There's always a few MLB players that slip through the free-agent cracks. This year, Kyle Lohse and Michael Bourn remain unsigned, while the rest of the free-agent pool still contains guys that were starters at the MLB level this past season.
Of those remaining players, there's a slew of guys that haven't gotten free-agent interest from clubs because of age, injury history, attitude problems or maybe simply because there isn't enough space left on the current roster to add another player.
Some will get signed before spring training starts, and some won't. Some will retire.
Either way, there's a small group of players that have some major concerns surrounding their ability to play consistent baseball at the major league level. Here's a look at three guys that have the most to prove to clubs before they can sign on the dotted line for the 2013 season.
OF Delmon Young
Prove is a word that is now associated with Young in more ways than one. He's yet to prove he was worthy of his designation as the top draft pick, showing flashes of greatness here and there with Tampa Bay, Minnesota and Detroit.
Now, he's in trouble with the law, further complicating what's been a seemingly troubled career for 2003's No. 1 draft pick. Young still faces hate crime charges stemming from his April 2012 arrest, when New York police picked him up for comments during a fight that were anti-Semitic in nature.
He still performed well for his World Series runner-up squad, hitting 18 home runs and driving in 74 RBIs in a lineup that included 2012 American League MVP Miguel Cabrera and National League move-over Prince Fielder, and continued that into the postseason—winning MVP of the 2012 ALCS.
Still, he remains unsigned this late in the game, and with Victor Martinez set to return to the Tigers in 2013, it appears Detroit is going to hold-out on this situation before making anything final—a decision the rest of baseball is following, too.
From on-the-field consistency to off-the-field maturity, Young is at a point where he needs to be playing 162 games to seize his true potential. This period of 27-to-32 is usually the prime of many big-leaguer's careers, and it would be a shame to see him lose out on that for reasons that are fixable.
SP Joe Saunders
Saunders has been the epitome of just above average during his eight-year MLB career. He has a record of 78-65 in those eight seasons, and his ERA comes in right at 4.15.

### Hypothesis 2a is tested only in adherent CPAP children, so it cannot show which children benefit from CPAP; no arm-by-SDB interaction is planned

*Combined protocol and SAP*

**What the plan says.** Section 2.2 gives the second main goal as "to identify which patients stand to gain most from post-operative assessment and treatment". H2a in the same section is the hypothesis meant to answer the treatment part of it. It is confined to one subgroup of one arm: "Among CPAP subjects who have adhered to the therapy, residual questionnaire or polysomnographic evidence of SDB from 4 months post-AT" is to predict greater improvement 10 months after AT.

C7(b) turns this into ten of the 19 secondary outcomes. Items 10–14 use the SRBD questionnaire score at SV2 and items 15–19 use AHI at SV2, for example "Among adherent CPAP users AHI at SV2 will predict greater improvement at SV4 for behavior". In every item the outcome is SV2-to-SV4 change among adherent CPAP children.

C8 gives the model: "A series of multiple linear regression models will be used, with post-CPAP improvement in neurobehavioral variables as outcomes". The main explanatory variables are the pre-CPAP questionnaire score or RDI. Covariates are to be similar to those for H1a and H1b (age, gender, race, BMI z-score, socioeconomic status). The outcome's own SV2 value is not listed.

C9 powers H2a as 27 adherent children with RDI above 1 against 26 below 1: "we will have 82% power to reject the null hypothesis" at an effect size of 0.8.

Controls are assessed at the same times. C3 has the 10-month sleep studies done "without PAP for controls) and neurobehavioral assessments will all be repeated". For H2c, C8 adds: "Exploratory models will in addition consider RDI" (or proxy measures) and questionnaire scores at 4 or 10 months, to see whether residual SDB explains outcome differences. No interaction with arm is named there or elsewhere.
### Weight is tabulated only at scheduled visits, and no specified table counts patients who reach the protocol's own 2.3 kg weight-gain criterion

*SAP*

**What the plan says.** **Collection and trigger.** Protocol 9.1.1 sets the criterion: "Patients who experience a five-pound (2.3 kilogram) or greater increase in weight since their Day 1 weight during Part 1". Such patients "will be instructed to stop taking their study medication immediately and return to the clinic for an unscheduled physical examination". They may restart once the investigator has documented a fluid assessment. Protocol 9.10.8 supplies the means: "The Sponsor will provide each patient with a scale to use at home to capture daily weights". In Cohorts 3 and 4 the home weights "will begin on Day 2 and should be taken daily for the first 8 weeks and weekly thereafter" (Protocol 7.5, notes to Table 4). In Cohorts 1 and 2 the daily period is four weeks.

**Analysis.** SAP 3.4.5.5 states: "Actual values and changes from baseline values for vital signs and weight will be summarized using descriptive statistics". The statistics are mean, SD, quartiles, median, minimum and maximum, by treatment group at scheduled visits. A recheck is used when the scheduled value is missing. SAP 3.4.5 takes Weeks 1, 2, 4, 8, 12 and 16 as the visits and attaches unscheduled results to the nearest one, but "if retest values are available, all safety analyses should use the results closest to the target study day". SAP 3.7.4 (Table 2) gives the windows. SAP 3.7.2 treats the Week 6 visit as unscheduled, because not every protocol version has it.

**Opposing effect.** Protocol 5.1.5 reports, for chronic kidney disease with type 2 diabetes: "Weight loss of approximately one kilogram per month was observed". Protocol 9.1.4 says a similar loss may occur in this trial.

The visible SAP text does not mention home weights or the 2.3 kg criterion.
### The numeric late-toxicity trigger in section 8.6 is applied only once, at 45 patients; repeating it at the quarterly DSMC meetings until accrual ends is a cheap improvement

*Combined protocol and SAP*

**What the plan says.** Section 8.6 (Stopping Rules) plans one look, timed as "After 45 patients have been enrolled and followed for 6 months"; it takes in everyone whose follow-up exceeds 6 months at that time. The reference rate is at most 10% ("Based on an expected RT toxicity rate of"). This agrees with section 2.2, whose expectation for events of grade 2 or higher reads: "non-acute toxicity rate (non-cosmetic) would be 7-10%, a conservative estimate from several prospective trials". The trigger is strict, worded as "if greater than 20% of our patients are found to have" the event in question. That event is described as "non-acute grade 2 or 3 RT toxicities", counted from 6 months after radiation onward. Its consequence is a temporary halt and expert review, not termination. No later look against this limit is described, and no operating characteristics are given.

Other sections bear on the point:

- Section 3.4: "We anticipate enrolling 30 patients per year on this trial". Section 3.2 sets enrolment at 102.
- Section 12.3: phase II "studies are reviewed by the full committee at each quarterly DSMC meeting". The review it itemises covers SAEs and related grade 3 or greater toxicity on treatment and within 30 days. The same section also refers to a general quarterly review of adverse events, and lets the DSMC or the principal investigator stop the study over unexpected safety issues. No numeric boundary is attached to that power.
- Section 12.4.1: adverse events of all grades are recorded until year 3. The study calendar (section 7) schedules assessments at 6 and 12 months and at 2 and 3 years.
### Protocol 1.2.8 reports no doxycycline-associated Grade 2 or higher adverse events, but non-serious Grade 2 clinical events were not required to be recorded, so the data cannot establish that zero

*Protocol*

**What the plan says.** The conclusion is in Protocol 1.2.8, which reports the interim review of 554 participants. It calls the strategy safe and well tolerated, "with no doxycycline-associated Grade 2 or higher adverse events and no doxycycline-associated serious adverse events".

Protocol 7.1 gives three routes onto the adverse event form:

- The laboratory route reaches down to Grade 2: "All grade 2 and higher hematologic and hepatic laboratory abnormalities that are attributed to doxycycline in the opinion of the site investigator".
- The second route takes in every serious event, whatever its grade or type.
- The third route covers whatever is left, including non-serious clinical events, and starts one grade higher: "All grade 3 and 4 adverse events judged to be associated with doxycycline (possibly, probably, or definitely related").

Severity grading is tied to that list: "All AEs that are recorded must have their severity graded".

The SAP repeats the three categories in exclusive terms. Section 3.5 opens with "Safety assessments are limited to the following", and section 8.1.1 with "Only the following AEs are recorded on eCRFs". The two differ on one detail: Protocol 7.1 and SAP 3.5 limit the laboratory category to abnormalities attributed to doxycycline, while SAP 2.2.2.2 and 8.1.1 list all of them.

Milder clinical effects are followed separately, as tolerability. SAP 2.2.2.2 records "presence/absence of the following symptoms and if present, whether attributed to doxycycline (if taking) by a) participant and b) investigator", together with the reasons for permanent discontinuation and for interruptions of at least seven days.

Those aren't bad numbers, and when you look at some of the rotations around baseball, there will be teams that come calling in the wake of injuries and under-performing—specifically if they re-watch the tape of his performance in both the one-game wild-card contest and ALDS against the New York Yankees.
He gave up just two runs over those two outings, putting his team in position to emerge victorious against two opponents that were supposed to wipe the floor with the Baltimore Orioles.
After seeing him pitch at a high level on baseball's biggest stage, much will be expected from Saunders, maybe part of the reason why he hasn't come to terms with the Orioles or any other club.
Saunders is still in contact with the Orioles, and the two sides appear amicable to a return, but much can happen between now and that conclusion. Saunders will likely get a raise, but after seeing what he can do for two big games, the team that signs him will expect 35 or so games in the same mold in 2013.
OF Grady Sizemore
Starting in 2006, Sizemore burst on the scene with the Cleveland Indians and produced three seasons of All-Star baseball that included two gold gloves. He was penciled in for about 20 home runs and 75 RBIs from 2005-2009.
He's on the list of players that likely won't be signed by spring training, simply because he likely won't be ready to go by then.
Still, he's already garnering the interest of teams like the Yankees, as reported by YES Network on Twitter:
Of the three, Sizemore easily has the most to prove. Since being the star in Cleveland for a few years alongside Travis Hafner, Sizemore has slipped into nothingness. Injuries robbed him of parts of the 2010 and 2011 season, and a bad knee and back forced the Indians to pay his $5 million 2012 salary without any return on investment.
Can he stay healthy? Have surgeries and bad luck ruined a promising career?
We don't know the answer to those questions, and won't know the answer until he finds a way to get back on the field. There's plenty of talent, but not enough good luck so far, and that's why Sizemore has much to prove to a team before they take a flyer on upside alone.
Ethan Grant is a featured columnist for B/R's Breaking News Team. Check him out on Twitter.